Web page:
July 21, 2019

Business Talk with Yoichiro Ikeda, Chief Advisor to the President of Asian Development Bank

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  • Business Talk with Yoichiro Ikeda, Chief Advisor to the President of Asian Development Bank

    Yoichiro Ikeda is the Chief Advisor to the President of Asian Development Bank since 2017. During his 18 years of professional career, he has been wearing several hats: a government official, an international organization staff, and a leader of the non-profit organization, Crossover.

    His work experiences have been spanning many countries including Bangladesh and the Philippines. He keeps working both at the micro grassroots and macro policy-making levels, aiming at leading an effective collaboration across different occupational, organizational, and national boundaries toward achieving sustainable development for countries and for the globe. 

    Why did you choose to work for the Ministry of France? 

    A profession that can contribute to developing one’s own country is something that I wanted to pursue since my childhood, due to my interest in Japanese and world history, as well as the influence of my father and grandfather who worked hard to develop Japan. While I was on a job hunt, I found the Ministry of Finance (MoF) attractive as a place where I can dedicate myself to Japan’s national development with a holistic view, grave responsibility, and effective tools. I was also impressed by the MoF staff, in particular, their professional ethics and effective communication skills. My professional career started at the Budget Bureau of the MoF in 2001. Two years later, I had a chance to be seconded to the National Tax Bureau in Hiroshima.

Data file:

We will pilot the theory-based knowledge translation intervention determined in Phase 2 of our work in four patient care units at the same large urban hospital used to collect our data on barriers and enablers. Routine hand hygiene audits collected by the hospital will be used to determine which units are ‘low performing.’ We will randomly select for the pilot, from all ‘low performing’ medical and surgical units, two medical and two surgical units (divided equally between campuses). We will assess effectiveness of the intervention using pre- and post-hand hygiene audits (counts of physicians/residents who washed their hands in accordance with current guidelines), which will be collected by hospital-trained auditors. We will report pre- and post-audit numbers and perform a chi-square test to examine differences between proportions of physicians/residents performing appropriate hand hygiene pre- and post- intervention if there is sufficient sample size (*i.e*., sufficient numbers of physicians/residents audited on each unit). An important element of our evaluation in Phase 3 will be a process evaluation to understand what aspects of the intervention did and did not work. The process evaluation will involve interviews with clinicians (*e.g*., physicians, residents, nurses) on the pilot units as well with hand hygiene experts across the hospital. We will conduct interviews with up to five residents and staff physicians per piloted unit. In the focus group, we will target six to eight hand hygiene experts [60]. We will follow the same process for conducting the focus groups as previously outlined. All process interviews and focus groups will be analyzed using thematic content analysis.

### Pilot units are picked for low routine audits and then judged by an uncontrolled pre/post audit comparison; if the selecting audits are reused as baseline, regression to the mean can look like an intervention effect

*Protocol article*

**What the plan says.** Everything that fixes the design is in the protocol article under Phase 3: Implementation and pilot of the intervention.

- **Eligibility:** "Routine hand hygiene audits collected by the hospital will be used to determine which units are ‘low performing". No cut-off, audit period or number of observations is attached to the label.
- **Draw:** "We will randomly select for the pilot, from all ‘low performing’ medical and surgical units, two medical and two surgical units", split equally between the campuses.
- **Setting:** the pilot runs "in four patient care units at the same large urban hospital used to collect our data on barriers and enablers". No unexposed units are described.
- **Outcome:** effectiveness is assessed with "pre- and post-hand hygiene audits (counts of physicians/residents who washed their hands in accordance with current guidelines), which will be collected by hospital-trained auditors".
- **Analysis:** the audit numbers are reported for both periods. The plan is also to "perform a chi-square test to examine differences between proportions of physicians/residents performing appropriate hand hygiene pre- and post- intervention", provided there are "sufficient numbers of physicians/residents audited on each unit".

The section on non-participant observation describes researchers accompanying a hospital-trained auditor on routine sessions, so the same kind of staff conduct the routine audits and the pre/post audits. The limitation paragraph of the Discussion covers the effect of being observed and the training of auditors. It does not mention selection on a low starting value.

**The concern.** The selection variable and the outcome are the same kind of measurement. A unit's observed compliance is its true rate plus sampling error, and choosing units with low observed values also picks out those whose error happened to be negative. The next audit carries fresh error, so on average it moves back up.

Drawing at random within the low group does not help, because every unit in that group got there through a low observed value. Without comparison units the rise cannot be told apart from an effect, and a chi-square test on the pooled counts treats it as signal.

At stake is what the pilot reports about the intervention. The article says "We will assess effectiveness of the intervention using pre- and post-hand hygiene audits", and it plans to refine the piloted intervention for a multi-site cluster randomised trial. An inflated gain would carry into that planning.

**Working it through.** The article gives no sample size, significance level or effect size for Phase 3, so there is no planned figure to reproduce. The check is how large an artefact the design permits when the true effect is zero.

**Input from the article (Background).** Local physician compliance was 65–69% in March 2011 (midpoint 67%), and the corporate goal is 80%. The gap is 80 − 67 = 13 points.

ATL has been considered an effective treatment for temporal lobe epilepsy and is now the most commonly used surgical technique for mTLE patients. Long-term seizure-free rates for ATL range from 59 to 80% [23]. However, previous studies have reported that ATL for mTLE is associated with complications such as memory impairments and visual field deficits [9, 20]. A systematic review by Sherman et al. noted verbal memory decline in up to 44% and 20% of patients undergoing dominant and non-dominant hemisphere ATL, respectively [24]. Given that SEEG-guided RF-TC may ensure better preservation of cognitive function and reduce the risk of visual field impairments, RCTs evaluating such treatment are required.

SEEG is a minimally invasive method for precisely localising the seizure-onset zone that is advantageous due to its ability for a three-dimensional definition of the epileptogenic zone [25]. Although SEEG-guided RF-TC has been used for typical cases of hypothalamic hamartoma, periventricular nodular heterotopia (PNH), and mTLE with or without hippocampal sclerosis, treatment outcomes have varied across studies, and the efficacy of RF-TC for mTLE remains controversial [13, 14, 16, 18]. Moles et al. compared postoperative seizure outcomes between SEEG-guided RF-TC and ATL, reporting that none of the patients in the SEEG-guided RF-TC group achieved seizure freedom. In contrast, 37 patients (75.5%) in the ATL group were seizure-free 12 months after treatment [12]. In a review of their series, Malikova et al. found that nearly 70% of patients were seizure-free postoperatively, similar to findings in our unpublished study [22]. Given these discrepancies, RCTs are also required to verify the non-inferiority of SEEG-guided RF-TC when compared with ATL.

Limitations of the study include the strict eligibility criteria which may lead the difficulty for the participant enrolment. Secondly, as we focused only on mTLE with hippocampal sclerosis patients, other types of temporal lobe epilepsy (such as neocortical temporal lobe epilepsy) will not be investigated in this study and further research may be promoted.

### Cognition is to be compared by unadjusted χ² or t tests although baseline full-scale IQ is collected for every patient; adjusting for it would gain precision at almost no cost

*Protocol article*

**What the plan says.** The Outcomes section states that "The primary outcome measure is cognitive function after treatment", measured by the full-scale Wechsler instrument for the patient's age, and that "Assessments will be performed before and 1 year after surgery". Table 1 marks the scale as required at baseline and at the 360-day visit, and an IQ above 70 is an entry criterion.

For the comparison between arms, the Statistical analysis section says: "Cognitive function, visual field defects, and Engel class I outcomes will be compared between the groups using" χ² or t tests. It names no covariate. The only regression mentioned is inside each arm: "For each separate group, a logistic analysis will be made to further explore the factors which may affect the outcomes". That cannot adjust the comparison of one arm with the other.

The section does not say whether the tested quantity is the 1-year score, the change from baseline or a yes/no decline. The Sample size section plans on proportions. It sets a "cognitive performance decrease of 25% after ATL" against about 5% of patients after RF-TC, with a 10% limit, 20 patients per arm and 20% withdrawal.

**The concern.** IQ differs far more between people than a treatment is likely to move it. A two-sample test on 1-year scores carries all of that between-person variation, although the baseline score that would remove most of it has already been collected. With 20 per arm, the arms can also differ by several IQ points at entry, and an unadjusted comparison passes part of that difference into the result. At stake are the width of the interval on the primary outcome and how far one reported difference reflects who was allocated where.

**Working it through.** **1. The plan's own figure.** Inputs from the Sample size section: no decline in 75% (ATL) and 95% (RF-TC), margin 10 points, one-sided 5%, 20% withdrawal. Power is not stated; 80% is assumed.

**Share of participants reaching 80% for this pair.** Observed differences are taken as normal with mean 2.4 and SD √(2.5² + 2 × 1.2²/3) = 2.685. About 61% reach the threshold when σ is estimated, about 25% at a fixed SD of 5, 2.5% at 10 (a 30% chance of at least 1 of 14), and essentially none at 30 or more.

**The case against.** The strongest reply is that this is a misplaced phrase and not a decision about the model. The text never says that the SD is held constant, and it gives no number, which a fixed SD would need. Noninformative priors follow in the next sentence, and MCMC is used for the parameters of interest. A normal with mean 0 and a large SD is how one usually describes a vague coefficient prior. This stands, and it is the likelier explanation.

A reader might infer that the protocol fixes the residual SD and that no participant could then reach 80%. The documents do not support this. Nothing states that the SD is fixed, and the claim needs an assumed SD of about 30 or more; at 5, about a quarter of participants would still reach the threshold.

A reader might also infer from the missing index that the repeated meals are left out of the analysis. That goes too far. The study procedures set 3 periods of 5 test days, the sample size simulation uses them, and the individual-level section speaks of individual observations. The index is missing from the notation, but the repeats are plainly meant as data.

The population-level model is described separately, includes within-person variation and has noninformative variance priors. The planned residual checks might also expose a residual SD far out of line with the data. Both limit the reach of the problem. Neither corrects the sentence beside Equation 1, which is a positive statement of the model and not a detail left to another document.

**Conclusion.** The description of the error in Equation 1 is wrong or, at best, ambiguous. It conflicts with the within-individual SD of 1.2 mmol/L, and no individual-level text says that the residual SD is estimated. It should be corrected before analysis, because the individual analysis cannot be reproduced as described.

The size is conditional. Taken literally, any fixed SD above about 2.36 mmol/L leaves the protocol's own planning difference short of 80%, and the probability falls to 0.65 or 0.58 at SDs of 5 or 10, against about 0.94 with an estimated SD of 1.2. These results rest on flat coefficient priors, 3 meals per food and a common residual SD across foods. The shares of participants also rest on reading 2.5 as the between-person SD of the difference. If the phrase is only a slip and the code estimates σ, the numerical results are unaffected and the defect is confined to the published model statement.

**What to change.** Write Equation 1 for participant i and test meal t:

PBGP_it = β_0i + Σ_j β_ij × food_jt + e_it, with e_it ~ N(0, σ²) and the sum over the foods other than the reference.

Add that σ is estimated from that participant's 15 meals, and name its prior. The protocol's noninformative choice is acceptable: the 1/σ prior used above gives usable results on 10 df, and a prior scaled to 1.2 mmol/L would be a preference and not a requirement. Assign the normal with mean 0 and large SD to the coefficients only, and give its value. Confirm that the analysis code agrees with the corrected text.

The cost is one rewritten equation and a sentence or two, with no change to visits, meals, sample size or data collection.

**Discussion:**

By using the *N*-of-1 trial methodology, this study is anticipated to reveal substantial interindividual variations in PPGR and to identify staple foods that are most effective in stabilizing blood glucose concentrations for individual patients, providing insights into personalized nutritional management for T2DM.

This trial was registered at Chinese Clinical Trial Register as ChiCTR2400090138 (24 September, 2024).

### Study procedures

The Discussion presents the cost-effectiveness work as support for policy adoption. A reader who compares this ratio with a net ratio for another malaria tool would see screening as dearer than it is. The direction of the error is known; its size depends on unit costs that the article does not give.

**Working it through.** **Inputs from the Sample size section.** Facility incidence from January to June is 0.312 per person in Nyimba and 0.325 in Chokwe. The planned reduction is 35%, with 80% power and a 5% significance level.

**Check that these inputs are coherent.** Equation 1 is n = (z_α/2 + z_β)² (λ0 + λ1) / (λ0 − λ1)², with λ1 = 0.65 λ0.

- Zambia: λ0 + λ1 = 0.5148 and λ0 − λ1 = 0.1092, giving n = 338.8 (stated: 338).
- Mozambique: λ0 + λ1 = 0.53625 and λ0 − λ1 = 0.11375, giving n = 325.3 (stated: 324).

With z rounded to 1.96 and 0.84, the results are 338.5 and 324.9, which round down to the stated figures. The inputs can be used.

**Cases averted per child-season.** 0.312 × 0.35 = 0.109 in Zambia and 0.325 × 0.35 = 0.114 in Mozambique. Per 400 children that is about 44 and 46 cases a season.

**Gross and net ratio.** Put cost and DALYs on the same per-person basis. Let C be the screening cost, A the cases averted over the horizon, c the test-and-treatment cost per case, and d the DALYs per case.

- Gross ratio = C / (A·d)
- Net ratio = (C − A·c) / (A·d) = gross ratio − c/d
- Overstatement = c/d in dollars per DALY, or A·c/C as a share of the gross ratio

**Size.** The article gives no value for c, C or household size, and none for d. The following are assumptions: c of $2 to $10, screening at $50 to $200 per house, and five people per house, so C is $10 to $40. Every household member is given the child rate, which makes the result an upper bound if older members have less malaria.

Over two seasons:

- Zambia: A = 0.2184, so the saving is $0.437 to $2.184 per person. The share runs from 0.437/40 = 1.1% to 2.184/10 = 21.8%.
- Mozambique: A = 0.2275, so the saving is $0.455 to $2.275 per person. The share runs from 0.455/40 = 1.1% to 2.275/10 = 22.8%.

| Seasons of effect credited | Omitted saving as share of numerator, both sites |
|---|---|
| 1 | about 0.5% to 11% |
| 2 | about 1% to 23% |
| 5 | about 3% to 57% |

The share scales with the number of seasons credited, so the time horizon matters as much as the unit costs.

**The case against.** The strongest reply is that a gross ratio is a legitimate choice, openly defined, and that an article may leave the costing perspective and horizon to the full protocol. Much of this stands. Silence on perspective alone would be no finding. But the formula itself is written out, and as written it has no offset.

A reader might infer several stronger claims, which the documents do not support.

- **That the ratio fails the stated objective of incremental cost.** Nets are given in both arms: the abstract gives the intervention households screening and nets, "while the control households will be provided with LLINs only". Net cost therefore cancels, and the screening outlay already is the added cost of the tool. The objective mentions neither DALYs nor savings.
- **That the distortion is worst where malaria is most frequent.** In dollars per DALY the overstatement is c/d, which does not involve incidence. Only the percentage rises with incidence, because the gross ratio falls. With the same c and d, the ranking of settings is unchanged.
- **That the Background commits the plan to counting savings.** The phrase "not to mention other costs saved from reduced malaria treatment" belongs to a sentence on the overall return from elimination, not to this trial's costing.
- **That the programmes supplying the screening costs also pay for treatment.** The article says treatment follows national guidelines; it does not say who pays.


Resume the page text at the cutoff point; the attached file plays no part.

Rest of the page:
Could you tell us about your experiences in Hiroshima?

    Exposing myself to the field where tax collection was actually going on helped me appreciate how important it is to feed both tax collectors’ and taxpayers’ views into tax system, which is the foundation of a country. I was also really into studying English there. To be very honest, I even could not introduce myself by attending an English conversation school almost every day to get as many opportunities as possible to use English. While English education in Japanese school is said to be too input-oriented, such as memorizing grammar and vocabulary, a huge jump of my English communication skill in Hiroshima would not be possible without the foundation that I built with a lot of inputs.

    With your enhanced English skills, you went to the USA.